Navel-contemplation also seems high on the agenda. The apparent ongoing debate about whether to call themselves “personnel” or “HR” specialists is a prime example. All that this type of debate does is to reconfirm that the profession is far too concerned with its own ego and agenda than with offering a much needed service. Achieving chartered status (whilst not unhelpful) will not result in immediate and automatic equality with their accountancy or legal colleagues. Such equality has to be earned the hard way.

And what about the break-away Training group? This group now seem to want their own separate profession, no longer wanting to be part of the IPD who it seems they say has failed them. The merits and demerits of the case are academic. Such public arguments only add to the external perception of ego and status boosting.

Perhaps much can be learned from the insurance industry. Many years ago insurance was perceived as a cost to companies. The in-house insurance manager and his/her department were seen as cost centres. Enter the risk manager. Agreed, same person different label. However, much more importantly the name change also heralded a new and proactive approach. The result was that insurance came under the control of management turning what had hitherto been perceived as an uncontrollable cost into a directly controllable profit opportunity. By delivering to management something that was seen as helpful, useful and of clear and direct benefit a not insignificant improvement in the perception of in-house insurance departments and its personnel resulted.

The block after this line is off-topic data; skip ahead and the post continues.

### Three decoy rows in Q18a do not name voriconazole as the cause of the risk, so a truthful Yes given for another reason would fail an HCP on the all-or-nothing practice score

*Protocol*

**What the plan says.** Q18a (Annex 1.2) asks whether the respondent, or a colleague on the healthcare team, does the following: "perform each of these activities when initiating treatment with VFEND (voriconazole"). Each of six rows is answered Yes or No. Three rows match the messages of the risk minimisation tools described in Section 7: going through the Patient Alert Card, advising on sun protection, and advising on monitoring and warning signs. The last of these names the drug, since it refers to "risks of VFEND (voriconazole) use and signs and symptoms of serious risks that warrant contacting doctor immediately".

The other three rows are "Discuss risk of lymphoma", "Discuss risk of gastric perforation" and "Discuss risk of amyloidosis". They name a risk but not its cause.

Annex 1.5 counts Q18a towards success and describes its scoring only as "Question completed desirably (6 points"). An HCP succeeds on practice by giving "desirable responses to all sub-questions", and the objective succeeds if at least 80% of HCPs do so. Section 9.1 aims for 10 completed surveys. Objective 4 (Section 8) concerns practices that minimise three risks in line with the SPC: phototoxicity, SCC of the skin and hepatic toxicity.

So what can be done?

First, and most importantly is the need for personnel/HR practitioners to recognise that the in-house HR department is there primarily to serve management (whether it likes it or not) so as to enable management do its job better. It can do this very simply, by asking management what it wants. The answer is not to tell management what it is going to get.

Second, is the need to become more integrated with management, not more distant and isolated from it. Walk the floor. Being locked away on a self contained floor away from its internal customers is hopeless. Attend departmental meetings of all descriptions even where on the face of it there appears to be no HR input required. This way you will get to know what is really happening at the so-called grass roots. It’s important, however, to do this in a way which is not perceived as spying. Trust, of course, between parties is paramount.